NASA Culture: August 2010 Archives

Mary Roach's Packing for Mars: the Curious Science of Life in the Void will give you a whole new view of an astronaut's life

Frank Sietzen, Jr.: For most of us spacers human spaceflight is nothing to, well, joke about. After all, riding rockets into the cosmos is serious business, and there's nothing that NASA or we do better than take ourselves seriously - perhaps too seriously. In the last 30 years or so, only Tom Wolfe's "The Right Stuff" gave us permission to laugh out loud when contemplating some of the inconveniences of spaceflight. Until now, that is.

Mary Roach, one of America's most successful and prolific science writers, has made an art form out of picking a little known or understood area of science and doing some first-person research. In her "Stiff: The Curious Lives of Human Cadavers", she tells us more than we'd ever wish to know about what happens to our bodies after we croak. In "Spook: Science Tackles the Afterlife" she gives us a window on ghosts, spooks, and what many believe follows death. In "Bonk: The Curious Coupling of Science and Sex" she throws herself into deconstructing the sexual impulse, visiting the top sex researchers in the world's universities and laboratories, while enlisting some front-line help from her long-suffering husband, no less.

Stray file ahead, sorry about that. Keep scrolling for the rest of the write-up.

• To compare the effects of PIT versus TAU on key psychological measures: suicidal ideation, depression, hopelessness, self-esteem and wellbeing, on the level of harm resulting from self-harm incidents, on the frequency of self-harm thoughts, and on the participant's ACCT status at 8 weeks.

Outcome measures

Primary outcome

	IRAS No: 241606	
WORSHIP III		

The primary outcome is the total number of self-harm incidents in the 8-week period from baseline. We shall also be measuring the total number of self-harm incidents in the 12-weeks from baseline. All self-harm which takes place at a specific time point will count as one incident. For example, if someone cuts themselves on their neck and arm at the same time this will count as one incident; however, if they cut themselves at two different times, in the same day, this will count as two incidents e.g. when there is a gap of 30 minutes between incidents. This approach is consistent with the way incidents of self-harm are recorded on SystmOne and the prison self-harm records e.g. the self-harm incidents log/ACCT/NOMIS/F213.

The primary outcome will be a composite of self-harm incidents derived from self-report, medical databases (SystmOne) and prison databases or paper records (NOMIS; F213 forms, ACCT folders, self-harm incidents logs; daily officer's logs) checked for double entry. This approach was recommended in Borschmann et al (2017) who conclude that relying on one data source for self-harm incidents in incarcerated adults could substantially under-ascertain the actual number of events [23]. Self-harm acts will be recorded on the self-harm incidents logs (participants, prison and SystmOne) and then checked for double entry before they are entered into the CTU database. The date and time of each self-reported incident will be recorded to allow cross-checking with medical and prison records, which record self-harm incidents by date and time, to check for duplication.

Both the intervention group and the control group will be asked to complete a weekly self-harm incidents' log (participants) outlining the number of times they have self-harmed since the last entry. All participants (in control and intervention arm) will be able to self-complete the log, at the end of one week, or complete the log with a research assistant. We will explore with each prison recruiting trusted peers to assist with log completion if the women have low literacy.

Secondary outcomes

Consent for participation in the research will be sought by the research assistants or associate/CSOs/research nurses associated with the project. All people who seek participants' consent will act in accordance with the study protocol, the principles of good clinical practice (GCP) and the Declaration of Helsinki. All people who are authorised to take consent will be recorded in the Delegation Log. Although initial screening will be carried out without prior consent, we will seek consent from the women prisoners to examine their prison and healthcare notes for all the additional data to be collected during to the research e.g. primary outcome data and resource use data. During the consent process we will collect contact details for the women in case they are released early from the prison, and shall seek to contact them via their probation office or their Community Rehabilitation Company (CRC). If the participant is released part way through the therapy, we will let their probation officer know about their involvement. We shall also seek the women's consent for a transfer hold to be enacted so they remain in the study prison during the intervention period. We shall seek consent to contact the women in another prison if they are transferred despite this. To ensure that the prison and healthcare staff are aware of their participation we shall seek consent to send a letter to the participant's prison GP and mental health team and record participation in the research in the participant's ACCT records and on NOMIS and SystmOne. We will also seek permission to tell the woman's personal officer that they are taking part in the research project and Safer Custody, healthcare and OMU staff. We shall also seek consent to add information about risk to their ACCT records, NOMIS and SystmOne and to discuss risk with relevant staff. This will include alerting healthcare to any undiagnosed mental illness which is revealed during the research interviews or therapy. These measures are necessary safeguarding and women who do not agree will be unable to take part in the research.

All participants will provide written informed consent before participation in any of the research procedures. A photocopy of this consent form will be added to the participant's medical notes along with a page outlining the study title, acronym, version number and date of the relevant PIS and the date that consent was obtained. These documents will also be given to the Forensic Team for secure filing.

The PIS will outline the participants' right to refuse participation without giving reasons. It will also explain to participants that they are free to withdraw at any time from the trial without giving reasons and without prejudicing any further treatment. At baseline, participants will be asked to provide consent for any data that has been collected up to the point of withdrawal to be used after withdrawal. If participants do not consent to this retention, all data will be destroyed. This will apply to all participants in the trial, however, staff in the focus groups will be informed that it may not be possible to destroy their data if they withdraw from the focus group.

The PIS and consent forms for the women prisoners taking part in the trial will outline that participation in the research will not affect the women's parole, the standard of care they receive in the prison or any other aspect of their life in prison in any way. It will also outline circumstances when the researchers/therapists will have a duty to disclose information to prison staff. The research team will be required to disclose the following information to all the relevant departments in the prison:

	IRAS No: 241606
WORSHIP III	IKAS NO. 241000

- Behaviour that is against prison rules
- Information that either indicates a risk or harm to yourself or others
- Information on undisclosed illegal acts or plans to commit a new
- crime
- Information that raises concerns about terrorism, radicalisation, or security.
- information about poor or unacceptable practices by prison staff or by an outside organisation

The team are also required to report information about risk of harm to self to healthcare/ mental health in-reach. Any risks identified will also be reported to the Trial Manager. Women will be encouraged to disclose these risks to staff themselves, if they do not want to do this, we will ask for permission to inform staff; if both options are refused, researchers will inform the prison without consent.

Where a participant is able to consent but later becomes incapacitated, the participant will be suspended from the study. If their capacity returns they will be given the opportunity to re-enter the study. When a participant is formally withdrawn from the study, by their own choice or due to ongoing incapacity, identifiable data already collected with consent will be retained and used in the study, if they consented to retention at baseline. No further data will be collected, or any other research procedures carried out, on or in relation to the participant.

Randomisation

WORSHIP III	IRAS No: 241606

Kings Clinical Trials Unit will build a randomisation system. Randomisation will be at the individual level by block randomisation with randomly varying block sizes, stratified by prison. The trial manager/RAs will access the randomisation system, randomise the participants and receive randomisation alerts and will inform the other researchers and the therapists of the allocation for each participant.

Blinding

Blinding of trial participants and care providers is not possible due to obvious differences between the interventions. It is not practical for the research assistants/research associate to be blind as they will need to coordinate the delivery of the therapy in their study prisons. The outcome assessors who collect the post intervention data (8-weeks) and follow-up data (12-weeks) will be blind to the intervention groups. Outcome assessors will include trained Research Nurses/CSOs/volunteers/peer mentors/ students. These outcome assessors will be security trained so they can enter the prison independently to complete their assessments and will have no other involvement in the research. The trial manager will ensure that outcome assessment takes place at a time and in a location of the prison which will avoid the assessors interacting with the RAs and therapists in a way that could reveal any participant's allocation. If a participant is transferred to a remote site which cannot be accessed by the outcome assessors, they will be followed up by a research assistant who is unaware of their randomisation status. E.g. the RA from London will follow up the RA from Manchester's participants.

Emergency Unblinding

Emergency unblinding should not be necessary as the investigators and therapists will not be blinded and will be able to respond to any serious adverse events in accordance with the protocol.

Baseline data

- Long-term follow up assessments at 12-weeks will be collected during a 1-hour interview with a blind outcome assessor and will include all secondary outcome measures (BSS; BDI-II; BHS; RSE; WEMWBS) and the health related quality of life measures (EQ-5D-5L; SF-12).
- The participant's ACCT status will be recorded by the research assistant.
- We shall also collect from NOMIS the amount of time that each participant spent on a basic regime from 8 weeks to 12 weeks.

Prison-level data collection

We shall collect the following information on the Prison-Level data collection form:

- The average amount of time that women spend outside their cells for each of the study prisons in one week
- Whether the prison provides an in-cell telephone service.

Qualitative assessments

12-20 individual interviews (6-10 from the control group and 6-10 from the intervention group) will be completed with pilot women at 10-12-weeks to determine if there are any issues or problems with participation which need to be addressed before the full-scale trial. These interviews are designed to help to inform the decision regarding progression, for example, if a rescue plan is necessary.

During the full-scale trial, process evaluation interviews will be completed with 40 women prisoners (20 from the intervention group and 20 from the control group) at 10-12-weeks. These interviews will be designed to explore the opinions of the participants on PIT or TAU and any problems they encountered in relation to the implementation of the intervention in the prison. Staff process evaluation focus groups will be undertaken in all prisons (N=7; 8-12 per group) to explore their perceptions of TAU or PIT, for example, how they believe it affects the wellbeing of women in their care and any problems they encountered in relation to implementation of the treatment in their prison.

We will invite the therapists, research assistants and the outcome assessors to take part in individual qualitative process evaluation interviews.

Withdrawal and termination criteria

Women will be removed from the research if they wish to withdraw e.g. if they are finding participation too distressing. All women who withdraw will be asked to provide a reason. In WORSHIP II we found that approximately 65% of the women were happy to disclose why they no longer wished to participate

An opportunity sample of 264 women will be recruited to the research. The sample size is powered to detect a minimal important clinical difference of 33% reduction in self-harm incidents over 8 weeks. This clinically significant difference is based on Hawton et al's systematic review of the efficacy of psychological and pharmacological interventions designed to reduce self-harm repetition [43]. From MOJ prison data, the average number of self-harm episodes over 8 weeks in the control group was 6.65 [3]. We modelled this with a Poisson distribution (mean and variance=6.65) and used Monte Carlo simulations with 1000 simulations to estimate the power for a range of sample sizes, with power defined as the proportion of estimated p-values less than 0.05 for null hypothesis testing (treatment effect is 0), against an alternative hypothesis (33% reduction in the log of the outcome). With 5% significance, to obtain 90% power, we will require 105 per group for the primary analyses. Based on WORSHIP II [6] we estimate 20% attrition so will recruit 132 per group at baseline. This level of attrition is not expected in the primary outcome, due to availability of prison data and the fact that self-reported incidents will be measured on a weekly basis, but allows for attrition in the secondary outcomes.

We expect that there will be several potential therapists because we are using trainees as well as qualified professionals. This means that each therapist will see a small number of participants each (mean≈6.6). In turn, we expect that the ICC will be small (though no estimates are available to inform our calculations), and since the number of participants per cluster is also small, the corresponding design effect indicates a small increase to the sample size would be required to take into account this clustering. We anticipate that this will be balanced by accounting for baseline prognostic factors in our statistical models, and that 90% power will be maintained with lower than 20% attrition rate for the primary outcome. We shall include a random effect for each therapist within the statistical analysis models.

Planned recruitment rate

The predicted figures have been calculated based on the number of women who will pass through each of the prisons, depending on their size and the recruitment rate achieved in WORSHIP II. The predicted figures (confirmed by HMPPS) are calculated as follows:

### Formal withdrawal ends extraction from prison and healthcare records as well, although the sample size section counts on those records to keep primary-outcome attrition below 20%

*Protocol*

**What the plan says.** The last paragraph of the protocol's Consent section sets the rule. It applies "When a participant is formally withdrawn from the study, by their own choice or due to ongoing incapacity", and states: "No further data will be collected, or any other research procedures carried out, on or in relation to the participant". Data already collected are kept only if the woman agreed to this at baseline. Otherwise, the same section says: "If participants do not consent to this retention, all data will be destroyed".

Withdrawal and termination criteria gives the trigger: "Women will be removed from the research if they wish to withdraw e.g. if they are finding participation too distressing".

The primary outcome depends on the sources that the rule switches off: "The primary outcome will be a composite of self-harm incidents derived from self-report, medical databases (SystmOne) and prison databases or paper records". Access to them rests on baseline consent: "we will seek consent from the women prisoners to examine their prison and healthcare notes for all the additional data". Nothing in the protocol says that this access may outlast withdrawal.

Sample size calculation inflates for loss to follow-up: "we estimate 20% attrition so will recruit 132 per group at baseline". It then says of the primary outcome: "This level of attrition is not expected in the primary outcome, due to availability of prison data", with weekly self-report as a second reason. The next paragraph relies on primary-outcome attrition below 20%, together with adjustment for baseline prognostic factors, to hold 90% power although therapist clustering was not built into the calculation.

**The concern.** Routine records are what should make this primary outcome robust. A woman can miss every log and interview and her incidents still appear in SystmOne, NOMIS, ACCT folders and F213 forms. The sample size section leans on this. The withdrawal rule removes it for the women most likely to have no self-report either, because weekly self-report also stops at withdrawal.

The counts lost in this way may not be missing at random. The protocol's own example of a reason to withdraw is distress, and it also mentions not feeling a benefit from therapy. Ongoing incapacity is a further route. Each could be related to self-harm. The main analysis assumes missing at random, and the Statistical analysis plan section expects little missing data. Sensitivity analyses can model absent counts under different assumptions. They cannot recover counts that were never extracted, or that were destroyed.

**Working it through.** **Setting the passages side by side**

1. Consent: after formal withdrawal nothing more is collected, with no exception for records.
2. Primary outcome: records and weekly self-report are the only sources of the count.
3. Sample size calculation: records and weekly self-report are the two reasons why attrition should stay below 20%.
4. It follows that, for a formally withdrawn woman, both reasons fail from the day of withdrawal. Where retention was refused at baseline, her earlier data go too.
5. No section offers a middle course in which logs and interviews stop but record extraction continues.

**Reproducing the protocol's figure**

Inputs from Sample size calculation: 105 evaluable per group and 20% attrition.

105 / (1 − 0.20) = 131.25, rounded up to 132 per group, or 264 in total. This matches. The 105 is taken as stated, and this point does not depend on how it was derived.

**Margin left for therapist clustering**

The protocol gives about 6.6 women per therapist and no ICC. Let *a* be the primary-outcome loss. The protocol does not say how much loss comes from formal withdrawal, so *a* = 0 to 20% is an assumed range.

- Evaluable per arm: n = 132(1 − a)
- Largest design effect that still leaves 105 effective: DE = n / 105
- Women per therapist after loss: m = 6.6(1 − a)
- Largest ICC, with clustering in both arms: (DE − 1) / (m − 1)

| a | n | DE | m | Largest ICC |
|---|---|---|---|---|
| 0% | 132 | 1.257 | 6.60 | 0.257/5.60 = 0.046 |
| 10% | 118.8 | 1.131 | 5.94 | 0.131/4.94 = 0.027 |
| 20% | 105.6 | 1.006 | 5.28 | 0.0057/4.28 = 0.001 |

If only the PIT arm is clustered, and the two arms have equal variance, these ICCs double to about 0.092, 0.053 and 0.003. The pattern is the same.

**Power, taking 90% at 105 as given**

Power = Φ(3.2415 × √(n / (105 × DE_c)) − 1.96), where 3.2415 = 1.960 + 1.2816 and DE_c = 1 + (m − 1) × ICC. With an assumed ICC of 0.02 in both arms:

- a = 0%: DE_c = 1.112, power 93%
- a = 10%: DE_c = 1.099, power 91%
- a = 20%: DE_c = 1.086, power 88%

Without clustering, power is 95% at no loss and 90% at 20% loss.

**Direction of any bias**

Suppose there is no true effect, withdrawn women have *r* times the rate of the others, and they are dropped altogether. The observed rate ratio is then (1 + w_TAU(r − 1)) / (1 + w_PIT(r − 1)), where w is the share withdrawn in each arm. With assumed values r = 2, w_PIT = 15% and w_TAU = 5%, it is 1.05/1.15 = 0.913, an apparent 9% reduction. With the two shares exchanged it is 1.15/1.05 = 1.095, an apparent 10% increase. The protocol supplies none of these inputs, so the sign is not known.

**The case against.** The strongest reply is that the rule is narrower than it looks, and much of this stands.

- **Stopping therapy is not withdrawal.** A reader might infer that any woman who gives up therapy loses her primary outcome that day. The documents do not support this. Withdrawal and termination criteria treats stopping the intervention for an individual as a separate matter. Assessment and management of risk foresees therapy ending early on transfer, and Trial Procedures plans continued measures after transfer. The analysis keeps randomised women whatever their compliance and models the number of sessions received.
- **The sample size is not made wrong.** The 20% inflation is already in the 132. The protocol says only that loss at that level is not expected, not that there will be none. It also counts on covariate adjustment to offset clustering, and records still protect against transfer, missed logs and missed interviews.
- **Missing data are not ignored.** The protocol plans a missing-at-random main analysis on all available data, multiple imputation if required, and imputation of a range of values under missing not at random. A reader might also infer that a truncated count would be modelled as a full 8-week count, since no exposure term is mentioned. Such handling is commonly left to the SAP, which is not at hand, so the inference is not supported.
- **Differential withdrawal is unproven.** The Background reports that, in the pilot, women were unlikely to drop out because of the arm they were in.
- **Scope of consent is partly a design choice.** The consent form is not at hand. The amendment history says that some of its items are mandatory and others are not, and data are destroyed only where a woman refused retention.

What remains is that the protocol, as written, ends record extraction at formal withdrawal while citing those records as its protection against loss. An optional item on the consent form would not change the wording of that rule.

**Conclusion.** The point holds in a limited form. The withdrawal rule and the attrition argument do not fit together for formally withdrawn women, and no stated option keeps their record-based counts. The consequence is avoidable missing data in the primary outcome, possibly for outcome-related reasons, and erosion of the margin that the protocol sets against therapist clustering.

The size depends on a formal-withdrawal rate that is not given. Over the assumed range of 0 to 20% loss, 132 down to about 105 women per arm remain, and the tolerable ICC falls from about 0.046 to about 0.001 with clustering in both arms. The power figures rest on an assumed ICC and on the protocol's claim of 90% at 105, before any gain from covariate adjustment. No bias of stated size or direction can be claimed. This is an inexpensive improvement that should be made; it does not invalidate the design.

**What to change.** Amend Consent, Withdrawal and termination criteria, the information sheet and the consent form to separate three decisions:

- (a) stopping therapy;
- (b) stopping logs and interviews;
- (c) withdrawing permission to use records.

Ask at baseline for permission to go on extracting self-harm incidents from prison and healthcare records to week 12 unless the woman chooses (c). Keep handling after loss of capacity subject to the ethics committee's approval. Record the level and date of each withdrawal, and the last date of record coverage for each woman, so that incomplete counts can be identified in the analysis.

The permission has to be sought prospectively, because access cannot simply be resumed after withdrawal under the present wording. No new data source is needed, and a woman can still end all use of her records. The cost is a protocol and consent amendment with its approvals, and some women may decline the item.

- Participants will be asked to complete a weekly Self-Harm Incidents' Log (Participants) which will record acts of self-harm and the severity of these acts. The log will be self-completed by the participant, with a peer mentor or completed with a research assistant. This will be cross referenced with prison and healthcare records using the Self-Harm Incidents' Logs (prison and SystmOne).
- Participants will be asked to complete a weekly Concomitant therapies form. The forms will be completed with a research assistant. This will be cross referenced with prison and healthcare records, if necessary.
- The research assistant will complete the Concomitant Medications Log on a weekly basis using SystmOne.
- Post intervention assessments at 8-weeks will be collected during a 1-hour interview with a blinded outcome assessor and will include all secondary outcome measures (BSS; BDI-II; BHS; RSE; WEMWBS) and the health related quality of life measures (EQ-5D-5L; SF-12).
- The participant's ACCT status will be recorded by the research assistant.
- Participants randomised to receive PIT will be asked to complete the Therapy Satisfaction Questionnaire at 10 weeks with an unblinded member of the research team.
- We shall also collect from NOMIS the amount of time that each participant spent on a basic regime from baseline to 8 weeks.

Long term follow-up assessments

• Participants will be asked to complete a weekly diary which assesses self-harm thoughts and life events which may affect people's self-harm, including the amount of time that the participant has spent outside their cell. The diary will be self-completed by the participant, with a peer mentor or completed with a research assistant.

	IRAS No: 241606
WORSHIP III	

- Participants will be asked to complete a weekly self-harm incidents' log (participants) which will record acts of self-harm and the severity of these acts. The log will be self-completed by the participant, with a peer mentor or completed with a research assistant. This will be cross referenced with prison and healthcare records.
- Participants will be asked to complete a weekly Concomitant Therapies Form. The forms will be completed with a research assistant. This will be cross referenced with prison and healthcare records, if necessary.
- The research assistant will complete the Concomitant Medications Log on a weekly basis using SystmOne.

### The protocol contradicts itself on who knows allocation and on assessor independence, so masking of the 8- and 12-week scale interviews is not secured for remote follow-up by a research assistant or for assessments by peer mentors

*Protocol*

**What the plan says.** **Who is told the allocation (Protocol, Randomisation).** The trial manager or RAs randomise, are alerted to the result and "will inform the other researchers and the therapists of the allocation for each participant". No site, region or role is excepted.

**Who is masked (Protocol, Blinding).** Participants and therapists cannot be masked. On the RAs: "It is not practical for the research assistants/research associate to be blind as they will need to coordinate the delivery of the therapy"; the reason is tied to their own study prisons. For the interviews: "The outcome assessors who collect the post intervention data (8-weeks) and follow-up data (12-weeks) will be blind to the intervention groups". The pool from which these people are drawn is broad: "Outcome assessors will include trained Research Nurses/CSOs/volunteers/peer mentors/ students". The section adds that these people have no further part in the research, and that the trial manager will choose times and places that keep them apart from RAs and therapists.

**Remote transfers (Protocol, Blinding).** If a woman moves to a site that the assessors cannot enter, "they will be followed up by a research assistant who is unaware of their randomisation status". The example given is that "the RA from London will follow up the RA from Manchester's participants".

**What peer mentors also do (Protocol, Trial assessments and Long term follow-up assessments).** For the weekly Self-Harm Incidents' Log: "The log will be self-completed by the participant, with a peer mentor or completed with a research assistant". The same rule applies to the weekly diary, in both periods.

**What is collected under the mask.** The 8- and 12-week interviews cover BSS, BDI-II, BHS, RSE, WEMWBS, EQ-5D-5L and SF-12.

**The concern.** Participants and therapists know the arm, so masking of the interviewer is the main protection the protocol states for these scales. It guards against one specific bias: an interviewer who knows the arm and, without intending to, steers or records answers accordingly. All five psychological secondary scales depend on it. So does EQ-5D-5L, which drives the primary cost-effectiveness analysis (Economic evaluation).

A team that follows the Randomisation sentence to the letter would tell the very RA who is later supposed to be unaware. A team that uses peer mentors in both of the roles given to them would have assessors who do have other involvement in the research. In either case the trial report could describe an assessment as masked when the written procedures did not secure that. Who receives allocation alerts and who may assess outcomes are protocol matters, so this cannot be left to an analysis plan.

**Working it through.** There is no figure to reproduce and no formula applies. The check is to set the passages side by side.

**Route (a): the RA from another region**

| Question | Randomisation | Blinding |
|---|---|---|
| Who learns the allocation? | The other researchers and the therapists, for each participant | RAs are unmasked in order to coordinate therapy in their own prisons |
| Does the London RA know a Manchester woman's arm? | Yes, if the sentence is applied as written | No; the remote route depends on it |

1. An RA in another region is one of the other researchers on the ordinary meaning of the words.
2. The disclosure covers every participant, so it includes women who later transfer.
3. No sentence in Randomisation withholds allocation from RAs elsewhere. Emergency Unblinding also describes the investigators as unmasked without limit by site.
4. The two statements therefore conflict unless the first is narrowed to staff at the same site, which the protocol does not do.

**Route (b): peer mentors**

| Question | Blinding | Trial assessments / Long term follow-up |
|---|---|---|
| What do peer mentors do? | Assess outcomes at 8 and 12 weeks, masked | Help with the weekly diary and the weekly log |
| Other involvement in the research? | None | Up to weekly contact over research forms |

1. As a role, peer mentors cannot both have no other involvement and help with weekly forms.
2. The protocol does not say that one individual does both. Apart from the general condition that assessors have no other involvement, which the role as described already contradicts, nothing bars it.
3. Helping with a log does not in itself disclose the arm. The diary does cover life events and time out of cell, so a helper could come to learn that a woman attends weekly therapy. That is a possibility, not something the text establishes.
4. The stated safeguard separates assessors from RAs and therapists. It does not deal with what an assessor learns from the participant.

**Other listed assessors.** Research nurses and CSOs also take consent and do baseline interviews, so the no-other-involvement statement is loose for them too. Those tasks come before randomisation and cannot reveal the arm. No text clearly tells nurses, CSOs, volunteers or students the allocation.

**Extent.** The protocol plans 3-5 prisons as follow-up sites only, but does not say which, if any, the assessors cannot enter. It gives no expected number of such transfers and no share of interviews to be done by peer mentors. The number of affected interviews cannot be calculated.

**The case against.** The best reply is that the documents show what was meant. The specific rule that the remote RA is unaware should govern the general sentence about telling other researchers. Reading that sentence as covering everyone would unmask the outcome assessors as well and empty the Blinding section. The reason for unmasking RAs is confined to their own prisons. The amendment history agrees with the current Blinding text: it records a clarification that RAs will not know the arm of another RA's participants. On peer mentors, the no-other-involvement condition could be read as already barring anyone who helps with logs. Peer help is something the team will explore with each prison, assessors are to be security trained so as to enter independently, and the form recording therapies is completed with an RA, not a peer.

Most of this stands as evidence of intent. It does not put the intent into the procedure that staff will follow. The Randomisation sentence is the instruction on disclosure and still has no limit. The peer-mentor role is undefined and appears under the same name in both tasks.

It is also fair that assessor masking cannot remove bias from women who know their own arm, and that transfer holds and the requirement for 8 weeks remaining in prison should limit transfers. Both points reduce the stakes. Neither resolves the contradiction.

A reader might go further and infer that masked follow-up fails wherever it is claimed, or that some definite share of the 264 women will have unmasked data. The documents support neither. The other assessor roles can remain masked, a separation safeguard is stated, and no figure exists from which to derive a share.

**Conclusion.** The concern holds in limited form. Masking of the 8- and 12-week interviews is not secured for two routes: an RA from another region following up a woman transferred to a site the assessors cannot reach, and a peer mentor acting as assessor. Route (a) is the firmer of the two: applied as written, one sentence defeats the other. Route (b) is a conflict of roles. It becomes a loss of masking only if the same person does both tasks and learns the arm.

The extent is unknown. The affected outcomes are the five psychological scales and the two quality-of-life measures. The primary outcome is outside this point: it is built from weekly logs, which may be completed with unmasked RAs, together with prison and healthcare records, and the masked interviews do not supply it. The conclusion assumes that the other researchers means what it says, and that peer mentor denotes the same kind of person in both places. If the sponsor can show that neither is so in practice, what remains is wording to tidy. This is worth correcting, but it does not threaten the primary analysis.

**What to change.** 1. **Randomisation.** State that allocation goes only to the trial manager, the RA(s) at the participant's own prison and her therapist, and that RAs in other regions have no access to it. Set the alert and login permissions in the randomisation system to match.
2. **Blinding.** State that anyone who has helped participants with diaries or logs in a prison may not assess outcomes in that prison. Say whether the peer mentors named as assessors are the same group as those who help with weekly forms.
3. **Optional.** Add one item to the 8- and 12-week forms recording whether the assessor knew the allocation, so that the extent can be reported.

In "Packing for Mars: The Curious Science of Life in the Void" Roach gives the same in-depth treatment to global preparations for long duration human spaceflight.

Citizen Scientists Discover Rotating Pulsar, NSF

"Idle computers are the astronomers' playground: Three citizen scientists--an American couple and a German--have discovered a new radio pulsar hidden in data gathered by the Arecibo Observatory. This is the first deep-space discovery by Einstein@Home, which uses donated time from the home and office computers of 250,000 volunteers from 192 different countries. This is the first genuine astronomical discovery by a public volunteer distributed computing project"

Keith's note: GSFC PAO has taken to bragging a bit. This little gem is posted at the bottom of some photo captions on their Flickr account: "NASA Goddard Space Flight Center is home to the nation's largest organization of combined scientists, engineers and technologists that build spacecraft, instruments and new technology to study the Earth, the sun, our solar system, and the universe."

Is this accurate? I'm not exactly certain that it is. The words they use are not exactly defined i.e. "organization". Perhaps GSFC PAO could provide the statistics upon which they make this claim.



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